Siphons can significantly lower groundwater levels beneath saline seeps if the flow from the siphon (or multiple siphons) is greater than the flow of groundwater to the site.

Construct the siphon using a vertical pipe, which extends down the inside of the bore, and a horizontal pipe (of the same diameter) that extends along the surface. Use a simple elbow-pipe joiner to connect the two pipes. The vertical pipe should reach the bottom of the borehole to reduce the potential for silt accumulation in the bore and to ensure the maximum possible drawdown.

When a groundwater siphon is activated, the water level within the bore falls and friction within the pipeline increases. As a result of this friction, the outlet of the pipe needs to be significantly lower than the original bore water level and below the level to which the watertable is to be lowered.

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Bore construction

Bores in south-west Western Australia normally have a drilled diameter of about 100 mm, allowing the insertion of a 50 mm diameter PVC casing pipe. The average depth of siphon bores in south-west WA is about 25 m. Commercially available perforated well (bore) screen and gravel pack should be inserted in the bottom 6m of the bore (Figure 4). We recommend longer well screens and more gravel pack where aquifers are thicker. Develop and clean the bore hole before inserting the siphon pipe into the bore casing.

cross-section of a bore installed for a siphon in the soil profile to maximise groundwater extraction
Figure 4 Cross-section of a typical bore installation, with the slotted pipe (well screen) intersecting the highly transmissive layer of the aquifer

Selecting the correct siphon pipe diameter

For siphons to work, the pipeline must be sufficiently long to draw maximum flow rates of water from the bore, and sufficiently small in diameter to ensure high water speed. Smaller diameter siphons require lower flow rates. For example, a groundwater siphon with an internal pipe diameter of 25.4 mm will require a flow rate greater than 0.16 L/s, while a groundwater siphon with a pipe diameter of 50.8 mm will require a flow rate greater than 1.26 L/s to prevent gas build up (Table 1).

Table 1 Critical flow rates for groundwater siphon pipelines
Internal diameter (mm) Critical flow rate (L/s) Critical flow rate (L/min)
19.05 0.07 4.2
25.40 0.16 9.6
31.75 0.30 18.0
38.10 0.53 31.8
44.45 0.85 51.0
50.80 1.26 75.6

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The minimum gradient or slope for a siphon to operate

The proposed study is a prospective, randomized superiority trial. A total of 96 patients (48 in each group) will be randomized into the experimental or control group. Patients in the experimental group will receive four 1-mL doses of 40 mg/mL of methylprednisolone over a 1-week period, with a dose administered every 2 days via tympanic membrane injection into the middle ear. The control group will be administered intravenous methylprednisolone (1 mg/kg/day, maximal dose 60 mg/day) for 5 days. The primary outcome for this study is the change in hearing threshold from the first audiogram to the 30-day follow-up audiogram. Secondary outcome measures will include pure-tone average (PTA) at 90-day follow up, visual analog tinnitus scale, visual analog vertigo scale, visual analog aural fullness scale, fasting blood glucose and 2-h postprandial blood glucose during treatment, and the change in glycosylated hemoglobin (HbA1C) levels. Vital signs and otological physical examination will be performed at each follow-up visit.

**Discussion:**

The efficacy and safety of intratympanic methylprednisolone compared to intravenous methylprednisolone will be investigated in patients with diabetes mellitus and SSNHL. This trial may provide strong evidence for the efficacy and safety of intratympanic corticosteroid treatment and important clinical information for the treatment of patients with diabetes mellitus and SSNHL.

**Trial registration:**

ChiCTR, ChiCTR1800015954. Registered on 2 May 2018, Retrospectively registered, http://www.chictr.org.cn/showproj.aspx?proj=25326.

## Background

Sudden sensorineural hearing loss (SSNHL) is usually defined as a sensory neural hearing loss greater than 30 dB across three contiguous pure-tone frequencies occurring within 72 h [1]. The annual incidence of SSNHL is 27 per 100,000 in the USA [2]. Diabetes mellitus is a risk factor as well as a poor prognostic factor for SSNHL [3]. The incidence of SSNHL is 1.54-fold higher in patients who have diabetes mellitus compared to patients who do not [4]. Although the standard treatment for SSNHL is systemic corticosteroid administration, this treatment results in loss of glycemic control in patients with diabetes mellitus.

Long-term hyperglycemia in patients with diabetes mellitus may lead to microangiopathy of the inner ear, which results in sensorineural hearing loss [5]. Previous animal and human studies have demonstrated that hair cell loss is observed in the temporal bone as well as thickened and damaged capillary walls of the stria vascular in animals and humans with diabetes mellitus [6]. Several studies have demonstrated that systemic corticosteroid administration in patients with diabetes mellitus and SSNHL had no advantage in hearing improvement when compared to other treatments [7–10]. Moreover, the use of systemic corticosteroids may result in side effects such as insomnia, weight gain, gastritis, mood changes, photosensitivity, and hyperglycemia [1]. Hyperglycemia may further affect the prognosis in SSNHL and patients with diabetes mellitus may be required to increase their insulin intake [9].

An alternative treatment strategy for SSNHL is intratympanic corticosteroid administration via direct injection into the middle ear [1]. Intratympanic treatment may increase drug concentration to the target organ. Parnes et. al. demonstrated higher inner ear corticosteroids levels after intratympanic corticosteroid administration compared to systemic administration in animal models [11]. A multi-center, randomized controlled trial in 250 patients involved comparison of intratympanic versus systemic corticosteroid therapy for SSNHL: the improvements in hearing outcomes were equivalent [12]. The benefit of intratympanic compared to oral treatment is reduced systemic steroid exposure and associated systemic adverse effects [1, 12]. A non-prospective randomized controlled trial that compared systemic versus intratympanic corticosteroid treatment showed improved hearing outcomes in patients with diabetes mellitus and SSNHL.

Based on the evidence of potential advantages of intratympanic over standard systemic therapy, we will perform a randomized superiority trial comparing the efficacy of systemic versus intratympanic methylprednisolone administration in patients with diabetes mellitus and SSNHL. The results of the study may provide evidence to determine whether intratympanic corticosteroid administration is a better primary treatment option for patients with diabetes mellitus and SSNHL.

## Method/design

Smaller diameter pipes require lower downhill gradients than larger diameter pipes. Bores with a water flow greater than 0.2 L/s and with a high operating water level (the stable water height in the bore when the siphon is operating) require lower gradients to be effective. Most groundwater siphons (less than 35 mm in diameter) require a gradient greater than 1.5%. Some sites and conditions may require gradients greater than 2%.

Caution: bubbles and salt with siphons

  • During siphoning, gases are released from the water into the pipeline. These bubbles can accumulate and stop the siphon from working. If siphon flow rates are above the critical values, groundwater gases will be expelled from the pipeline. Gas relief valves may be needed at the highest point of the siphon if the flow rate is less than the critical value.
  • After saline watertables are lowered by siphons, salt accumulated in the soil needs to be leached out before full productivity can be achieved. Leaching occurs more easily on lighter-textured soils.

Impact on saline areas

An evaluation of siphons in south-west WA found that:

  • the radial distance of drawdown by the siphons can range from 50 to 130m and is site-dependent
  • watertables can be lowered by at least 2 m within 18 months
  • maintaining the flow is important in dewatering a site because of the rapid rise of watertables after siphons cease to flow
  • site selection is determined by geological and topographical features
  • single siphons are effective in small areas, and multiple-siphon systems should be used for larger areas
  • reclamation of the site depends on the ability of accumulated salts to leach down the soil profile
  • deep-ripping and other soil amelioration techniques (e.g. gypsum) may be required to enhance the rate of salt leaching and land productivity recovery
  • the impact of siphons is limited by a high degree of spatial variability of hydraulic conductivity, and low permeability of many soils.


Note: the values in this section are indicative only. Cost of materials and services can change rapidly, so we recommend checking prices before committing to works.

A typical siphon bore (100 mm drill diameter, 50 mm PVC casing, drilled to a depth of 25 m) is likely to cost $2500–3000, assuming only one bore hole is needed. A siphon pipeline and related fittings is expected to cost an extra $500–1000. Experience has shown that about 30% of bores do not deliver good flow, and therefore drilling budgets should allow sufficient funds for additional bores. Drilling within an active seepage area and avoiding dolerite soils will give the best likelihood of good flow.

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Common law 

You can be liable under the common law for damage caused to a neighbour’s property by the construction or operation of drainage. Therefore, assess likely impacts on neighbouring properties or receiving waterways before committing to works. Seek written consent from any person that may be affected by the drainage works, to minimise the risk of legal action for subsequent damages.

References and more information

Contact information

Richard George
+61 (0)8 9780 6296
Paul Raper
+61 (0)8 9780 6295